Nvidia’s acquisition deal to acquire British design house Arm Ltd. has been a hot topic for months now and it seems that many in the industry and the government have problems with the deal receiving a green signal. According to the latest reports, the deal is facing hurdles with the United Kingdom’s Competition and Markets Authority (CMA).
The deal was announced last year by NVIDIA and it was outlined at that time that the deal should be closed by March 2022 by the earliest. However, the deal was previously delayed by the Chinese market authorities and the European Union’s European Commission goes on summer break and didn’t receive the relevant paperwork from NVIDIA.
All this resulted in the United Kingdoms Competition and Market Authority (CMA) creating hurdles for the graphics maker. The CMA and Brtish Commerce Secretary Mr. Oliver Dowden are investigating whether the deal will harm four crucial British interests. This suggests that they have some problem with Nvidia acquiring Arm.
According to sources, the U.K. is “considering blocking a takeover” of Arm by NVIDIA after a report submitted to Mr. Dowden last month states that the deal will “contain worrying implications for national security“. The investigation carried out against the deal was to determine if British interests involving a threat to national security, news presentation and freedom of speech, financial system stability, and public health considerations will be affected by it.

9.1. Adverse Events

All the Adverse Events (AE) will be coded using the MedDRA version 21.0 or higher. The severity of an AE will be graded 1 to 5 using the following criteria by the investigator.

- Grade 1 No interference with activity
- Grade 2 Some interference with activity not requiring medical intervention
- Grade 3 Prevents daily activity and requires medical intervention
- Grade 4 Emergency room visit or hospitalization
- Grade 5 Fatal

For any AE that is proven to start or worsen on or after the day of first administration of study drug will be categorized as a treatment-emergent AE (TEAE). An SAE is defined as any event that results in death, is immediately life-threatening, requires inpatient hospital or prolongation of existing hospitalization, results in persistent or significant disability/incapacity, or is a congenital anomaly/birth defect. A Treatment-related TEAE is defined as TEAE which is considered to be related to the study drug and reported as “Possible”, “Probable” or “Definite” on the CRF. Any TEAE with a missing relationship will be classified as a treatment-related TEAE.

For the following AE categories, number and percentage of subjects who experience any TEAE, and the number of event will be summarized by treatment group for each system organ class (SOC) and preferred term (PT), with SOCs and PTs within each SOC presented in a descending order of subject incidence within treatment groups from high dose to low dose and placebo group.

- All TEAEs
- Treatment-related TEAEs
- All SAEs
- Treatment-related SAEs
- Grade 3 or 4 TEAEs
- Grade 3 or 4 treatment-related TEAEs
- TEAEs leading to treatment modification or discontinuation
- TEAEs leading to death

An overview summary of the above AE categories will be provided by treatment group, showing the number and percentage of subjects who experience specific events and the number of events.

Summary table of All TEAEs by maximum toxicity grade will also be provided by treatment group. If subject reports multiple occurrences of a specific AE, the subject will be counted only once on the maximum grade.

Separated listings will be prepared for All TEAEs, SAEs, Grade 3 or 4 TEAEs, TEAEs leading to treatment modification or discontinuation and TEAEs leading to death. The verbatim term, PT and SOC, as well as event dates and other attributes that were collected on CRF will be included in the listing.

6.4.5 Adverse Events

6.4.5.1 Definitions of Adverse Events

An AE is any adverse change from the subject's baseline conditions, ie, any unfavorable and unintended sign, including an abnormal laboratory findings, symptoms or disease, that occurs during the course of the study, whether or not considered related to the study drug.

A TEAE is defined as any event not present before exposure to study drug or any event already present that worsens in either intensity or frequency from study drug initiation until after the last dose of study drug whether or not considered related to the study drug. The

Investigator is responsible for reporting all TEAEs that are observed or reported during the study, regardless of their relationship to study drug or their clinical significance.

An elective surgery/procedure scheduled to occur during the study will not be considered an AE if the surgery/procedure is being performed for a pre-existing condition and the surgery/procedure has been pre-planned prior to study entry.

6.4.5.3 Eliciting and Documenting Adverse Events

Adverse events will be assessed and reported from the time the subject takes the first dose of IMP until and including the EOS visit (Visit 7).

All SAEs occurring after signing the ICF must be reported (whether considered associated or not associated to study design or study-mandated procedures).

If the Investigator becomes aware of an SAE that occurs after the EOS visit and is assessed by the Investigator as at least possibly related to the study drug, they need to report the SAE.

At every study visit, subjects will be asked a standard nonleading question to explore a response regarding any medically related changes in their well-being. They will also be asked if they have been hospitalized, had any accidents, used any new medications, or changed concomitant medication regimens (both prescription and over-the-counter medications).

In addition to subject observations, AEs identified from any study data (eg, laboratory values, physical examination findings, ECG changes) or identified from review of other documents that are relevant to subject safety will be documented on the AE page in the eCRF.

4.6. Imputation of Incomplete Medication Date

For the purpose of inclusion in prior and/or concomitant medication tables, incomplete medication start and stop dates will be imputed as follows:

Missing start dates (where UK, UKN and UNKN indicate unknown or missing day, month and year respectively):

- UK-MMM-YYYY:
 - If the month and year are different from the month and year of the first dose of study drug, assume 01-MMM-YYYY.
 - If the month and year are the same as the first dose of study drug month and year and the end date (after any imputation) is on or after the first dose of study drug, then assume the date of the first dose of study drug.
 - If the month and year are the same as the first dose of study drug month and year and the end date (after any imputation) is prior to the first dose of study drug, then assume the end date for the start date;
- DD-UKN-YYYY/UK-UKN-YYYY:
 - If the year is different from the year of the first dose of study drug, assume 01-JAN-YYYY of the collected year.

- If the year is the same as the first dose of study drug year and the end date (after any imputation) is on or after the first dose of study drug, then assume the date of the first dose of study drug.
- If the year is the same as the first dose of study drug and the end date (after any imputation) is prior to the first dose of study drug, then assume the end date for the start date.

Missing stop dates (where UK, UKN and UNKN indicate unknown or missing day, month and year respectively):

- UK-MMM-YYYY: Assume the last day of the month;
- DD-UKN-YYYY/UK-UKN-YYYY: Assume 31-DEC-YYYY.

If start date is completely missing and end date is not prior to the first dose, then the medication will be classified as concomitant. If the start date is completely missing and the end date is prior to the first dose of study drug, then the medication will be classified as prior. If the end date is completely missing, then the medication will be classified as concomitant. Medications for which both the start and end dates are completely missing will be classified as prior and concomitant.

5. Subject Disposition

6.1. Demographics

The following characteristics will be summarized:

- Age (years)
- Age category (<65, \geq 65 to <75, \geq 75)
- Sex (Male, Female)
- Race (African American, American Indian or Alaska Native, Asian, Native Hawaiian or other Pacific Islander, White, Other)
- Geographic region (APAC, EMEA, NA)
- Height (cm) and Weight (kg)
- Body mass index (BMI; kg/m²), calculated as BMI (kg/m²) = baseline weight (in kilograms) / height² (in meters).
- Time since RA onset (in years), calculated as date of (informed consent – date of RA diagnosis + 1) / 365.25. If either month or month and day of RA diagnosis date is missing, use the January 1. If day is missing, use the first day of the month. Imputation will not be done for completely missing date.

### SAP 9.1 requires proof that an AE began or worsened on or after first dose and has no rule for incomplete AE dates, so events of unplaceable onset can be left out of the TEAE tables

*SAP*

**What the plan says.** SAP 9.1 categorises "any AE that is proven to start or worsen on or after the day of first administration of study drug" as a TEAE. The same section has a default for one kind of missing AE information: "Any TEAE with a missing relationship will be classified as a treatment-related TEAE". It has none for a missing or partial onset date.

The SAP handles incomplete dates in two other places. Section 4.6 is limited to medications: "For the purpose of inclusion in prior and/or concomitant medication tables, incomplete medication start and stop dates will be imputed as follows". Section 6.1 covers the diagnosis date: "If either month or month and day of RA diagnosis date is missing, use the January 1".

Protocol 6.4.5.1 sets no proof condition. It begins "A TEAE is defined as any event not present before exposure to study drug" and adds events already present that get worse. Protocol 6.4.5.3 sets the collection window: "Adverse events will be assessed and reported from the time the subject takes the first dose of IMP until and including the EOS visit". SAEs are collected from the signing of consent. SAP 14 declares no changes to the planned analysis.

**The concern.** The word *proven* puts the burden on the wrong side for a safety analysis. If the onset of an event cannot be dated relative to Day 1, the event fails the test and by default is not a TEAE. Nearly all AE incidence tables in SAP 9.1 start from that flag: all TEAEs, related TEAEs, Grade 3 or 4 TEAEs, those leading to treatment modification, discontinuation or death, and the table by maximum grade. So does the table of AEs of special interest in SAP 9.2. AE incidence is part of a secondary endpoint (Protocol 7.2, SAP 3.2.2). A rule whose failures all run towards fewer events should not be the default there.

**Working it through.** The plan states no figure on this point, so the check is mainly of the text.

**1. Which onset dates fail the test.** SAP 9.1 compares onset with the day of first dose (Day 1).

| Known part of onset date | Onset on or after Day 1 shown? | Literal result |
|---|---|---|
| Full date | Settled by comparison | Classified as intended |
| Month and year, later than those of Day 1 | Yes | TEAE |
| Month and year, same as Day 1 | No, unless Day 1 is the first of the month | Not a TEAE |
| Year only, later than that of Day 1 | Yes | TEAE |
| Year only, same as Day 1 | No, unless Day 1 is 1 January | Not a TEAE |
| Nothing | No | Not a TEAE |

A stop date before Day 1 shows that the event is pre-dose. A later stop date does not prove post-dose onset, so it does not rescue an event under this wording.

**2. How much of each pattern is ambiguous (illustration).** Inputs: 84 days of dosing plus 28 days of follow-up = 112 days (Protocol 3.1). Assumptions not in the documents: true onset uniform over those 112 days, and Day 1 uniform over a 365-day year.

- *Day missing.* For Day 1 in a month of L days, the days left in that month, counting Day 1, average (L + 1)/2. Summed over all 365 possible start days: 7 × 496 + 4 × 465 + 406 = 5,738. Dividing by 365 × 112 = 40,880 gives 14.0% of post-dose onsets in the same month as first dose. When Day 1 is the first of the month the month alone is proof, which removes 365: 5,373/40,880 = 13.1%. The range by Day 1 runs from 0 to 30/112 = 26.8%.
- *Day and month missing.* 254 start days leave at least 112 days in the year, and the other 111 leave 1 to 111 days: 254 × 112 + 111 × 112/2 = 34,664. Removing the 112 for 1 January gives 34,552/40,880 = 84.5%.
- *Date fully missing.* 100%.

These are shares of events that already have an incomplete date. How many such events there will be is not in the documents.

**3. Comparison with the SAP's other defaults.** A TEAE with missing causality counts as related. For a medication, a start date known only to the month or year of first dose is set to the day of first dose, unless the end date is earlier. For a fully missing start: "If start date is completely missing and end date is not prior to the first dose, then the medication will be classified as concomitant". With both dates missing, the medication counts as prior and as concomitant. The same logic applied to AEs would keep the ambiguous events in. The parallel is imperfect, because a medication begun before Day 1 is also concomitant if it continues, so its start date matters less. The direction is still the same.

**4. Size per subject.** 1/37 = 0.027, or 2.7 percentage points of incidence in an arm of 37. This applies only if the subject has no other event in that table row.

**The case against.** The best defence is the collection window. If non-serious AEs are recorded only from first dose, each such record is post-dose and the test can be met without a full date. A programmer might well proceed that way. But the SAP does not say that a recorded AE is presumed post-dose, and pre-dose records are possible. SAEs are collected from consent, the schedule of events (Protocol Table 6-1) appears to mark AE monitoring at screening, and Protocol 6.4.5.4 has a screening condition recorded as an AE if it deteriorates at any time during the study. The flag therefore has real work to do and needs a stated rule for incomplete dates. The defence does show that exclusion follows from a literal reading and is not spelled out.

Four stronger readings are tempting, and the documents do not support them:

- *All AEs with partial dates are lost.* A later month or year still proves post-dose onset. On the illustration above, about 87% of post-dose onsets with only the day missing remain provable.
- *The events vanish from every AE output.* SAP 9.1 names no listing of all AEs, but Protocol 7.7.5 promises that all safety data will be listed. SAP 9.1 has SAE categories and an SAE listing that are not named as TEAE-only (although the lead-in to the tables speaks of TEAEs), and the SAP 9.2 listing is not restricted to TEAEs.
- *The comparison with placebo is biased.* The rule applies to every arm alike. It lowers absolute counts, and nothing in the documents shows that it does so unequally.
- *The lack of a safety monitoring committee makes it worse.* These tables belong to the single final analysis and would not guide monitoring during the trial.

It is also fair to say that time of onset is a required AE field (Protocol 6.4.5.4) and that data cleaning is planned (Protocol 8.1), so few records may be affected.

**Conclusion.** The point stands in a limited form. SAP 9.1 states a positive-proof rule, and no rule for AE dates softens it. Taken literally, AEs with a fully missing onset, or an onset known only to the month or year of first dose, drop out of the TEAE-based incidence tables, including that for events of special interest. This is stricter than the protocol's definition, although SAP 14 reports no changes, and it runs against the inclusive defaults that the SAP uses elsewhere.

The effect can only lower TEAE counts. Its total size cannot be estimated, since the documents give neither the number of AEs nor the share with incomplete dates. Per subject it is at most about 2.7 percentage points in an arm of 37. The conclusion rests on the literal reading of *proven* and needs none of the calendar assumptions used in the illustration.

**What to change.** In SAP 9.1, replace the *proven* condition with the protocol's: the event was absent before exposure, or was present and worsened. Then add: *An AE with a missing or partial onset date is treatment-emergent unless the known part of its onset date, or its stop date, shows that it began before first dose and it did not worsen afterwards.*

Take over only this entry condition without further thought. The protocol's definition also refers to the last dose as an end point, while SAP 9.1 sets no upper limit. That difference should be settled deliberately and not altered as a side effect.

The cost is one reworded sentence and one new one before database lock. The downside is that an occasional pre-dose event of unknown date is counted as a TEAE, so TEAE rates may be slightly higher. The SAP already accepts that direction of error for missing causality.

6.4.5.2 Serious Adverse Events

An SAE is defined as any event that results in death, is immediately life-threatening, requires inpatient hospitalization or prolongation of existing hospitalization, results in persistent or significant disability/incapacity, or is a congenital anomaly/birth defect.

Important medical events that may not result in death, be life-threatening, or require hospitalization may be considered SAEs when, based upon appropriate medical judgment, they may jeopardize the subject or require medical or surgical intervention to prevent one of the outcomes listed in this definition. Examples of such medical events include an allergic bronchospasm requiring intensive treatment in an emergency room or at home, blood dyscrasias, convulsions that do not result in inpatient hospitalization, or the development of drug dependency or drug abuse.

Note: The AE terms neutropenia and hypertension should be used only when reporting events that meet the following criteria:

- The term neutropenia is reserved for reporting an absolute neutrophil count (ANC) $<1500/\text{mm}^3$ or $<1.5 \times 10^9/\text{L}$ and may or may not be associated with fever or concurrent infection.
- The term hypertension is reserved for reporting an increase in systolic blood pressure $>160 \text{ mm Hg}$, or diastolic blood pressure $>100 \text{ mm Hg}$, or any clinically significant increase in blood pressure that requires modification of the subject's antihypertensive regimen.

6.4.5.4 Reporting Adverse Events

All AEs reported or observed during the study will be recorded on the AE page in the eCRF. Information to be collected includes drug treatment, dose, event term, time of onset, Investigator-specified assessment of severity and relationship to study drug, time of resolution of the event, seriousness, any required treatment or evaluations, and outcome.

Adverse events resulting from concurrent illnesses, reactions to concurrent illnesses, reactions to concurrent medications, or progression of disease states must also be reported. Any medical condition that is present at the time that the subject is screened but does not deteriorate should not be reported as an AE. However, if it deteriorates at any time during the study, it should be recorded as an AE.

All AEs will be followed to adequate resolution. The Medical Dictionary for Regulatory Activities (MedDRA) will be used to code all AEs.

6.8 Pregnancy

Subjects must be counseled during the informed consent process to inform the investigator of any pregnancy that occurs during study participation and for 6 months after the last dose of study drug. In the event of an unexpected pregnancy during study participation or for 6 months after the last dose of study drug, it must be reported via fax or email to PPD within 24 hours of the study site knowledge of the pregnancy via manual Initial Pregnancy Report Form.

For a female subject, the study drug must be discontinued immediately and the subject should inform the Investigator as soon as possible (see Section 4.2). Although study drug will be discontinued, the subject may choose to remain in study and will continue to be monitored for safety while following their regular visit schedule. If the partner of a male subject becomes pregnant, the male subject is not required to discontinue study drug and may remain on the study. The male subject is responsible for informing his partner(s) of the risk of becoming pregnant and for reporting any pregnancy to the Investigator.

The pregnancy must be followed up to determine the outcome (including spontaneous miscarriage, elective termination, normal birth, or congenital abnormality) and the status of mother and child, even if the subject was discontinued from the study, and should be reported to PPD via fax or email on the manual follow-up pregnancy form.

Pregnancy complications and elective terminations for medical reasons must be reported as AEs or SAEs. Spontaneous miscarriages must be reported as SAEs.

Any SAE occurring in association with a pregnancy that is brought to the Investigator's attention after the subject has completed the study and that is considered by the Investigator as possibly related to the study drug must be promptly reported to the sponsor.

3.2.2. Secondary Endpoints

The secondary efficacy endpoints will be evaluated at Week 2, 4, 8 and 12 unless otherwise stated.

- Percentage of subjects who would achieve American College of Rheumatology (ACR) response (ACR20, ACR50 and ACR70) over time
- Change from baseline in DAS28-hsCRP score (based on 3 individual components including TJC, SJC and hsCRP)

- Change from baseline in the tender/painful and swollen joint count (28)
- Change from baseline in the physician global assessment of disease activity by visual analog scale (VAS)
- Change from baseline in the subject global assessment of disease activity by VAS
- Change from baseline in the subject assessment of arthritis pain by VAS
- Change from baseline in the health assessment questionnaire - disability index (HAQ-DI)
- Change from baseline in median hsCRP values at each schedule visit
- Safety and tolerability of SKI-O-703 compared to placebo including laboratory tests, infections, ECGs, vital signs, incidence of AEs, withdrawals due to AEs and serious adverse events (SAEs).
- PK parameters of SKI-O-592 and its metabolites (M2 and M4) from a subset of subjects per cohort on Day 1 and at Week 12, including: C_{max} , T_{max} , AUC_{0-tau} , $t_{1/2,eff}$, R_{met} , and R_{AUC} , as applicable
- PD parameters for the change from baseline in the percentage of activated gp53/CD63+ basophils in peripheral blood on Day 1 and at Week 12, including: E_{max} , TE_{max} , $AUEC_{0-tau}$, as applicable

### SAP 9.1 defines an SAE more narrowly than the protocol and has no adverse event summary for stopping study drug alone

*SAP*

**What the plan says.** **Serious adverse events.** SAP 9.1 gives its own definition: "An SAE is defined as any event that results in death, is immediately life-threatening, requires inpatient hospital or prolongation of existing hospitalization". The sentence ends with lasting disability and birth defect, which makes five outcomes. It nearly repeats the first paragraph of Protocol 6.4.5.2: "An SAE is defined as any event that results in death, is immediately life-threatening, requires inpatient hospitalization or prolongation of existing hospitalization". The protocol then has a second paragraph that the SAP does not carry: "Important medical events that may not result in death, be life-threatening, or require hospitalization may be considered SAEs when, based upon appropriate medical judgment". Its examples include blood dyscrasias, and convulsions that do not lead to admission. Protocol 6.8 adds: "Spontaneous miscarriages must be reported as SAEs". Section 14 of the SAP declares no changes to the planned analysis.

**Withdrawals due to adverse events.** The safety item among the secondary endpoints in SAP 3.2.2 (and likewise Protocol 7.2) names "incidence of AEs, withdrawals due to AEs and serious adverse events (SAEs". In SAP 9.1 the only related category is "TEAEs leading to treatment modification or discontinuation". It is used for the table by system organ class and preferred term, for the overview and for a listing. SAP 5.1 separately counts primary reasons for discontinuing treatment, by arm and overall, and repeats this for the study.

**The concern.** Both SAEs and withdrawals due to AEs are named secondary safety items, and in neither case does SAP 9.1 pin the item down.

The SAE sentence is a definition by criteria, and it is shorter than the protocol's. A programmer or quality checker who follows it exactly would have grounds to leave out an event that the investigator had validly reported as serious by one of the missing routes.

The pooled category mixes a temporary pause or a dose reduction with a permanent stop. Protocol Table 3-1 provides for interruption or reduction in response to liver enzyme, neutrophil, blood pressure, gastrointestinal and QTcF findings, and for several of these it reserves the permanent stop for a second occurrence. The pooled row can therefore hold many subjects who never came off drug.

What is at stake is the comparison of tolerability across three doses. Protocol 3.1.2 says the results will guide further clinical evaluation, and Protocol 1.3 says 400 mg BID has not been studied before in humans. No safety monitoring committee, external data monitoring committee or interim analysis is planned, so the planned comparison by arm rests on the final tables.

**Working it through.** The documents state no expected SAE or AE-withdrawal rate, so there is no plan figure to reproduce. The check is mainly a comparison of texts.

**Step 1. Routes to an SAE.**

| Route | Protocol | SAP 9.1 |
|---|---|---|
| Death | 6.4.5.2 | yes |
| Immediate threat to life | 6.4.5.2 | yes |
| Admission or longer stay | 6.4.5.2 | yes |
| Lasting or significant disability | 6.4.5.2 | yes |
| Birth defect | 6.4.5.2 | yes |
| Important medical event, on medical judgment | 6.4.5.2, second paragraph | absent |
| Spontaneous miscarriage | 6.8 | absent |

However, it’s also true that if the authorities are planning to conduct a possible threat to the United Kingdoms national security then it will result in a deeper review of the affair by the U.K. sources also indicate that there is a possibility that fearing national security concerns the U.K government might ask Nividia to keep Arm’s headquarters in Cambridge and retain the company’s 3.000 employees. All his will result in severe complications for the deal and will result in the delay of original completion.
Since the delays caused by the European Union, the United Kingdom, and China and amidst concerns from this superpower who are all pondering whether to move ahead with the deal or simply bury it, NVIDIA’s aim of closing the deal by March next year simply won’t come true. The chip designer might have to extend the closing date to September 2022.